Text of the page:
Author Archives: Tess Doce-Halili

president duterte

12 nuggets of wisdom from President Duterte’s speech (Part 2 of 2)

Friday, 1 July 2016 | Written by
president duterte

Continued from Part 1: Twelve (12) nuggets of wisdom from President Duterte’s speech

president duterte

  1. “But the change, if it is to be permanent and significant, must start with us and in us.”

I have written this right after Mayor Duterte won as President (Read: The Eagle has landed ):

“But, a leader will only be as good as the pack it leads. Much as we all would like to see positive change in our country, we all should be the change we want to happen. We should be willing to change our ways, embrace discipline in our personal lives and at work whether in the public or private sector, and promote honesty and integrity in our dealings with one another, among other gazillion things we can do as responsible Filipinos.”

I would like to believe that we are more than our social media persona, that most of us are advocates of real change in the real world and that we are committed to do the best we can for our country. Change can happen because of the underlying principle of the next quote.

  1. “Love of country, subordination of personal interests to the common good, concern and care for the helpless and the impoverished – these are among the lost and faded values that we seek to recover and revitalize as we commence our journey towards a better Philippines. The ride will be rough. But come and join me just the same. Together, shoulder to shoulder, let us take the first wobbly steps in this quest.”

If we all can truly say in our hearts that we love our country “to the moon and back” as some usually say, then there’s no problem accepting the mandate of the new president who has not promised us a rose garden but a thorny ride to a better land of our birth. It’s our country which is at stake now so it is high time to set aside differences and immature tirades. Let the “Dutertards” and “Yellowtards” (is there a “Nognogtard” and an “AmGirltard” out there, by the way?) leave their retarded and chaotic comments and opinions behind and unite behind the colors of red, white, blue and yellow. And yes, let them tear themselves away from their gadgets and get some action going in the real world.

Photo via PCO. Some rights reserved.

Photo via PCOO. Some rights reserved.

  1. Quotes from the late US Presidents, Franklin Delano Roosevelt and Abraham Lincoln.

For those who deem the President as anti-American or even leftist, they better think twice. Here is a president who may espouse leftist (though not extreme) views but one who also believes in his heart the principles of democracy just like the pillars of democracy do.

  1. “However, there are certain policies and specifics of which cannot wait for tomorrow to be announced. Changing the rules when the game is ongoing is wrong.

I abhor secrecy and instead advocate transparency in all government contracts, projects and business transactions. Do them and we will work together. Do not do them, we will part sooner than later.”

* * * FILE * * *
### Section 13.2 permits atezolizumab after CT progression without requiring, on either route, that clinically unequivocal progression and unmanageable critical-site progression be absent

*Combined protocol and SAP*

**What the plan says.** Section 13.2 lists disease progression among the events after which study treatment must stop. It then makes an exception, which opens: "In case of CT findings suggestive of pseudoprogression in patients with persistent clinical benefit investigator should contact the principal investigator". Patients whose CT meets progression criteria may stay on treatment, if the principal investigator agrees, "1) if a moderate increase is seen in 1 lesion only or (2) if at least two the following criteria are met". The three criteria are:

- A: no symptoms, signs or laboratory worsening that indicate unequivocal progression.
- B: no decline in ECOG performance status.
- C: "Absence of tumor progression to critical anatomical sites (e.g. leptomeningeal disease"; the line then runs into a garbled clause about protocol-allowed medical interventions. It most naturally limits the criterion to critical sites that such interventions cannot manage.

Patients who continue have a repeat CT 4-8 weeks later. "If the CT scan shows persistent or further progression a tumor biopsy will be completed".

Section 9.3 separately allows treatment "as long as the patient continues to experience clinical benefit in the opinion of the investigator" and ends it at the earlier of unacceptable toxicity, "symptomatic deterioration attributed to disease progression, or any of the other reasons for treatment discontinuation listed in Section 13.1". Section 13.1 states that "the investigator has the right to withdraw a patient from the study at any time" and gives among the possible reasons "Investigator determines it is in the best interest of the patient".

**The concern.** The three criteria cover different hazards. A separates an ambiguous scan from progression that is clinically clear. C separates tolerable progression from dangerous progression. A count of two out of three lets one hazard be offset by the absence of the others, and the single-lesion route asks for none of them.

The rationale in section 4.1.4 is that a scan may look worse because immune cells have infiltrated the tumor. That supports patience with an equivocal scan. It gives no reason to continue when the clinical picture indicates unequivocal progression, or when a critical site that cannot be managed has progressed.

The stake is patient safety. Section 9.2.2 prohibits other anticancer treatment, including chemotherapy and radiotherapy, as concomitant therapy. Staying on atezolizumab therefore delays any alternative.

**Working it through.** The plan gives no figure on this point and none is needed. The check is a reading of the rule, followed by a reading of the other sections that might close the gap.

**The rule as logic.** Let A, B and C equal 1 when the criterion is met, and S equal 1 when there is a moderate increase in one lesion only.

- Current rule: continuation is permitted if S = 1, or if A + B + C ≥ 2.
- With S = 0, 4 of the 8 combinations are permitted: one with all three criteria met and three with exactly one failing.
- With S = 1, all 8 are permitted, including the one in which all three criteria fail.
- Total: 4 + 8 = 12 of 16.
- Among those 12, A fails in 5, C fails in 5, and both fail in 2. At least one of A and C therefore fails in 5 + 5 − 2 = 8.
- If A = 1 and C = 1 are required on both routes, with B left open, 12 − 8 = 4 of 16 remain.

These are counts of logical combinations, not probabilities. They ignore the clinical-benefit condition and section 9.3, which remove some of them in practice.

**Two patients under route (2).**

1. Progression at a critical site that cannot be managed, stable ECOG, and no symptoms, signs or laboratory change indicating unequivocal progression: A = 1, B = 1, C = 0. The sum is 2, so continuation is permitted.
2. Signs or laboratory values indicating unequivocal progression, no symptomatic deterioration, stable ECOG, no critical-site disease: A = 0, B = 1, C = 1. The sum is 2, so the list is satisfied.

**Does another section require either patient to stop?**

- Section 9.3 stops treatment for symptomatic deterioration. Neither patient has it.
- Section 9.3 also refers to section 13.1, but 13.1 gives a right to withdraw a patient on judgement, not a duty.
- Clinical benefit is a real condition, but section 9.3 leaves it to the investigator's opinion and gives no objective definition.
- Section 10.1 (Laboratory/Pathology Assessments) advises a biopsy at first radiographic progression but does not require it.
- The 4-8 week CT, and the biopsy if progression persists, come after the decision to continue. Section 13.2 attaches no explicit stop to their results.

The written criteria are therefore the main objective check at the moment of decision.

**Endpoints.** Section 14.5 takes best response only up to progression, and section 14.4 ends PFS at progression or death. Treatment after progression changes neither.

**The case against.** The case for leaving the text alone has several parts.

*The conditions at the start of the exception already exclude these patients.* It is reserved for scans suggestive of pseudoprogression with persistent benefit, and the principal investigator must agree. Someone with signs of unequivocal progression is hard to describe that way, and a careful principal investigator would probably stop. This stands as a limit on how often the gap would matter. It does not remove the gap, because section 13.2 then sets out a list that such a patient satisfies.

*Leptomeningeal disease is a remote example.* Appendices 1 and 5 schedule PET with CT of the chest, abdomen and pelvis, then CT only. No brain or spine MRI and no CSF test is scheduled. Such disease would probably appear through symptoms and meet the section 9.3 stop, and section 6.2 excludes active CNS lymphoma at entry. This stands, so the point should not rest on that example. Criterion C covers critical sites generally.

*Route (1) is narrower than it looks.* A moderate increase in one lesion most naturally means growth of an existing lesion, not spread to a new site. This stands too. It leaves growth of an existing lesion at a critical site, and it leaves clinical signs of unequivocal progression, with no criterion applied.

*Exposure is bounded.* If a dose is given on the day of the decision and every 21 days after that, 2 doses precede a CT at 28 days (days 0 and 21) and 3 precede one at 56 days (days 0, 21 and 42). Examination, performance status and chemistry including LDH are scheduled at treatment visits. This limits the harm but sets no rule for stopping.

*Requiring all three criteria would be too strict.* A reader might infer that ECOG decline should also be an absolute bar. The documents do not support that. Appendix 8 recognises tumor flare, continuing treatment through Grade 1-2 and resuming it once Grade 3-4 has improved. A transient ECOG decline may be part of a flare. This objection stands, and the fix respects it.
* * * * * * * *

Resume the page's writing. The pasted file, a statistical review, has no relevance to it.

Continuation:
Government is notoriously known for red tape and corruption to speed up processing of papers. It is heartening to hear this directive from the president himself who recognizes the urgency of implementing policies. It may put pressure on government agencies but it surely tickles pink the ordinary Pinoys who have endured hours of waiting not to mention depleted resources just to have their papers processed. It would be a bit of heaven on earth to see the day when doing so does not even require one to treat a government employee to a Christmas present of Coaches or Crocs.

  1. “…the Republic of the Philippines will honor treaties and international obligations.…my administration is committed to implement all signed peace agreements in step with constitutional and legal reforms.”

Can I see a show of hands for those who felt relieved after hearing this? I bet you, you were scared the president will close, er, bang the door on America or Australia or even Mexico, weren’t you? Perhaps you were scared that you might not be able to take your cruises or trips to Europe or the US or even our neighboring ASEAN countries because our president will give the international community a cold shoulder. Let go of that passport then, my bourgeoisie countrymen, and stay. We’ve got a country to rebuild for the better.

  1. “I am elated by the expression of unity among our Moro brothers and leaders, and the response of everyone else to my call for peace.”

It is heartwarming to note that we have in our midst a president whose administration is inclusive of all Filipinos. Our country may be an archipelago but it does take a strong leader to unite everyone under one peaceful nation. Let’s hold on to this and pray it will continue to be so.

  1. “…I was elected to the presidency to serve the entire country. I have no friends to serve, I have no enemies to harm.”

This is a call for unity under the leadership of the new president. It will not do anyone any good if the mindset is partisan. Those who have already dismissed him as one who will not be able to deliver on his promises should perhaps give this man a chance to prove himself. After all, he has just started his journey which for a 71 year-old could be a long and arduous one.

The president has just announced he’s in Malacañang to start his work for the nation. Let him do his job then.

After 6 years, we can go back to these and see if the Davao Eagle has delivered.

president duterte

12 nuggets of wisdom from President Duterte’s speech (Part 1 of 2)

Friday, 1 July 2016 | Written by
president duterte

The Davao Eagle has just landed in Malacañang.

president duterte

It seems surreal but it’s true.